Taxila has been a UNESCO World Heritage Site since 1980. Promoting sustainable tourism with a focus on the preservation of key heritage sites in Pakistan is a mission of Destinations Media through our #SaafDestinations two-point agenda (the second point is ensuring urgent climate action).
The five-day Gandhara Festival held at the Taxila Museum has concluded successfully. Titled “Roots or Routes: Exploring Pakistan’s Buddhist and Jain Histories”, the Gandhara Festival was organized by Center for Culture and Development (C2D) on behalf of UNESCO under the Punjab Tourism Economy Growth Project (PTEGP) and World Bank. Our special thanks extends to the organizers for permission to film at this unique historical site.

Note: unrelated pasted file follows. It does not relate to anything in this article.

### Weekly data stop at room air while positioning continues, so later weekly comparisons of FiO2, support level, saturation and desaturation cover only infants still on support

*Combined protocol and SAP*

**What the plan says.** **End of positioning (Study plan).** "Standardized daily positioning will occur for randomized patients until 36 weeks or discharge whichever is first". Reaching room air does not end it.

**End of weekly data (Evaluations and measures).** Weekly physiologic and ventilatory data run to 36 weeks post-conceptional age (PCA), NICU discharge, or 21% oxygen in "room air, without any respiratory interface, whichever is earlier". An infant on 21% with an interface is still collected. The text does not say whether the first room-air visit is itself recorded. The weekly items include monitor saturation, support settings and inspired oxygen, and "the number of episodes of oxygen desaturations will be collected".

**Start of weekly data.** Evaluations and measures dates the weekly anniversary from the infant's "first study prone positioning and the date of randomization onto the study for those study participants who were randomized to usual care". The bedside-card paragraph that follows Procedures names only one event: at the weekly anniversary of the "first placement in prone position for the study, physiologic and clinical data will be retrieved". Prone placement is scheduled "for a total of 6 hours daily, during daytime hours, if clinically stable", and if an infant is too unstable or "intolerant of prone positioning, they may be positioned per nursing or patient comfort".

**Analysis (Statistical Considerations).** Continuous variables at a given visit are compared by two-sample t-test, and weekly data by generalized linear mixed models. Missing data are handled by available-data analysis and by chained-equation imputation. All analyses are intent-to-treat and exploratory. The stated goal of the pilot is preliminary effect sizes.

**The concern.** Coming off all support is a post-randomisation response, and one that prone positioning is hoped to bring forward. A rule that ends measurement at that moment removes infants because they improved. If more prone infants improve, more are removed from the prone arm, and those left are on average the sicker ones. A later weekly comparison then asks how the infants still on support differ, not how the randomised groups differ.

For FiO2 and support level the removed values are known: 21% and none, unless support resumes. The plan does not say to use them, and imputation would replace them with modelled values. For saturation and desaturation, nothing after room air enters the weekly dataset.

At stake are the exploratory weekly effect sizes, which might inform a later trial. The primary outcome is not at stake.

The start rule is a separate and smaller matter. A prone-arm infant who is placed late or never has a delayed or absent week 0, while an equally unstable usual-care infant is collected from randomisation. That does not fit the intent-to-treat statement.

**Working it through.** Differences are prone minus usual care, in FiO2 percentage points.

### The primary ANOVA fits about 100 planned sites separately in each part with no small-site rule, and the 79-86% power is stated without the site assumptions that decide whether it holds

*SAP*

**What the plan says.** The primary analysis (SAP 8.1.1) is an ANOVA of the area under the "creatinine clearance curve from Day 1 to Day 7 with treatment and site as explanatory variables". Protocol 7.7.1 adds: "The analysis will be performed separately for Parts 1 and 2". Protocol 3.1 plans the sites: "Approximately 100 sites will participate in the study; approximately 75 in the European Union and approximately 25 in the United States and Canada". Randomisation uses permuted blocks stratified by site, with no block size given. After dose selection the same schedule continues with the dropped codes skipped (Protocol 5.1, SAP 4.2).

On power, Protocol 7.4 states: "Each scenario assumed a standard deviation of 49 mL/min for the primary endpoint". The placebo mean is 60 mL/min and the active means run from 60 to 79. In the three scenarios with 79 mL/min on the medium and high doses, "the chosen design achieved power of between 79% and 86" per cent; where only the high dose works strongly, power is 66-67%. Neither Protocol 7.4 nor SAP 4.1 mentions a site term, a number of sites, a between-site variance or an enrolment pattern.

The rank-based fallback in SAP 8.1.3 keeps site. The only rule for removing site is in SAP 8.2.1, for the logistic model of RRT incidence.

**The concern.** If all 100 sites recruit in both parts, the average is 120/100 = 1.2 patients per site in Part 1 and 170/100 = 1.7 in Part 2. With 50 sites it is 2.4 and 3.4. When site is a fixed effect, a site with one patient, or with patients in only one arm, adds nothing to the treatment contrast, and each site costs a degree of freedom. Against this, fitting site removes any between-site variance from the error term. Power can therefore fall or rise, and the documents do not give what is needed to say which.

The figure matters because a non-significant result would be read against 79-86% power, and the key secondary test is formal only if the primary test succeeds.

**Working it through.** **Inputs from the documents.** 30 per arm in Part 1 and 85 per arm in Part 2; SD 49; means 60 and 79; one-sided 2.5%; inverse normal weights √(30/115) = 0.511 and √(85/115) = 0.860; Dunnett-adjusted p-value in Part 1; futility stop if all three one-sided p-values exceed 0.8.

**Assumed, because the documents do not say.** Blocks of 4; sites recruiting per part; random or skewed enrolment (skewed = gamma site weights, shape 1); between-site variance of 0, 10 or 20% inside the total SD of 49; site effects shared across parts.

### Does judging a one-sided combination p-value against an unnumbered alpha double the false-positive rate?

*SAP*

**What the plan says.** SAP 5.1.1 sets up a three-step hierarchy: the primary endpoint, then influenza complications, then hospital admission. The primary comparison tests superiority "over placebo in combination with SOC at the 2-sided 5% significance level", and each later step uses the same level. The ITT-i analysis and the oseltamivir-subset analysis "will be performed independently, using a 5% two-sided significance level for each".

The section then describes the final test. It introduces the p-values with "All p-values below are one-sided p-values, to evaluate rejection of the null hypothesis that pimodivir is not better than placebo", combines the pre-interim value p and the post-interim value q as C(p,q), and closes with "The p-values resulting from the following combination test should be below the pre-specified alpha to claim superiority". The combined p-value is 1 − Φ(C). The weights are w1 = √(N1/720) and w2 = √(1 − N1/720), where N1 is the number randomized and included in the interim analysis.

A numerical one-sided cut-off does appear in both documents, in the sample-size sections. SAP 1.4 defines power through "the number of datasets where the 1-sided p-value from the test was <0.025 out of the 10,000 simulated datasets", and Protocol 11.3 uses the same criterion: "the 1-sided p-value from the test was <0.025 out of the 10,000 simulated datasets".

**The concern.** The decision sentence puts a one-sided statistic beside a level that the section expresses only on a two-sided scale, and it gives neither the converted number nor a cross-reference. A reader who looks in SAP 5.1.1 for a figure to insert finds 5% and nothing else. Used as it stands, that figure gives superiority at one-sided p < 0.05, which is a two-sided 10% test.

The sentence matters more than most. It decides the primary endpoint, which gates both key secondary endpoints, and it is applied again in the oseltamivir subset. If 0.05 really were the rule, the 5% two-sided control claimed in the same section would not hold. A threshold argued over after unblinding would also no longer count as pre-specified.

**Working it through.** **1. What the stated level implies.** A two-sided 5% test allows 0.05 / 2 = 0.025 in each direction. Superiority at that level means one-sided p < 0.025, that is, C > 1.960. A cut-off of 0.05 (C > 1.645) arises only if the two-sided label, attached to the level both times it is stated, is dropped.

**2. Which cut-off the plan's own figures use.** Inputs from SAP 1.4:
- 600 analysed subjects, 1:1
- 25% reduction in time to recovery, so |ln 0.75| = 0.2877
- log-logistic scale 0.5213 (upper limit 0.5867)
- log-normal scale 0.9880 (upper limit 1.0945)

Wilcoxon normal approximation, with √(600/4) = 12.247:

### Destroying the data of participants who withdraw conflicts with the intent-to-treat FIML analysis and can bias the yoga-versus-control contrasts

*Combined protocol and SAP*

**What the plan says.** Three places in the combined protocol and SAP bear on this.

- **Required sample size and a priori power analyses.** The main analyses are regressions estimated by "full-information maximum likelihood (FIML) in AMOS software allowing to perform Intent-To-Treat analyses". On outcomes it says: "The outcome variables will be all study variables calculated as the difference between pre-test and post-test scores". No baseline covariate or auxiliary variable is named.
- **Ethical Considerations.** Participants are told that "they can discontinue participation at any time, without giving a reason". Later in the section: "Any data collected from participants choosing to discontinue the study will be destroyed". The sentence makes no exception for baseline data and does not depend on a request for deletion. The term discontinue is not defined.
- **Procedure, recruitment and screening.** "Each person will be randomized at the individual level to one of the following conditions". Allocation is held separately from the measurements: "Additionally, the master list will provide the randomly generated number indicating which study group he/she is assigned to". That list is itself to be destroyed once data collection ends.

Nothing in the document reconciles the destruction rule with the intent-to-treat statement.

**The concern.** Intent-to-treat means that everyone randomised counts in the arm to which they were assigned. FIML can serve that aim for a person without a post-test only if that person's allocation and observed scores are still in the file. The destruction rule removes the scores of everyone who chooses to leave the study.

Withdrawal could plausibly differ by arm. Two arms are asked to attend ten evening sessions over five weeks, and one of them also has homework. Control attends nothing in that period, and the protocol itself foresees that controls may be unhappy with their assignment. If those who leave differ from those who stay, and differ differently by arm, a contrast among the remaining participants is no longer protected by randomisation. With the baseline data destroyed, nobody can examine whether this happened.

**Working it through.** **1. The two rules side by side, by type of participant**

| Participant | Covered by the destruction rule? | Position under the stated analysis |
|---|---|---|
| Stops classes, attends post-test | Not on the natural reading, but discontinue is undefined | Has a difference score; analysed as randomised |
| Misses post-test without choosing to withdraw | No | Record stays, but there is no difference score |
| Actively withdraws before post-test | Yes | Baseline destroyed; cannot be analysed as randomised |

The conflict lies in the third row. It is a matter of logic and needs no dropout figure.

Located in modern day Punjab, Pakistan, Taxila is a premier city of the Gandharan civilization with history tracing back to almost 1000 CE. A hub for Buddhism, a centre of learning and an urban metropolis, Taxila was always a meeting point of various cultures. Although it was lost to time for nearly 1000 years, the metropolis first came to light in the late 1800s CE under renowned British antiquarian Alexander Cunningham and again in the 1900s CE under the first director of the Archaeological Survey of India, John Marshall.
The city has been an important cultural center since inception and the Mahabharata was reported to have first been recited here. Today the soul of Taxila as a spiritual center lives on in the ruins of this ancient and mysterious city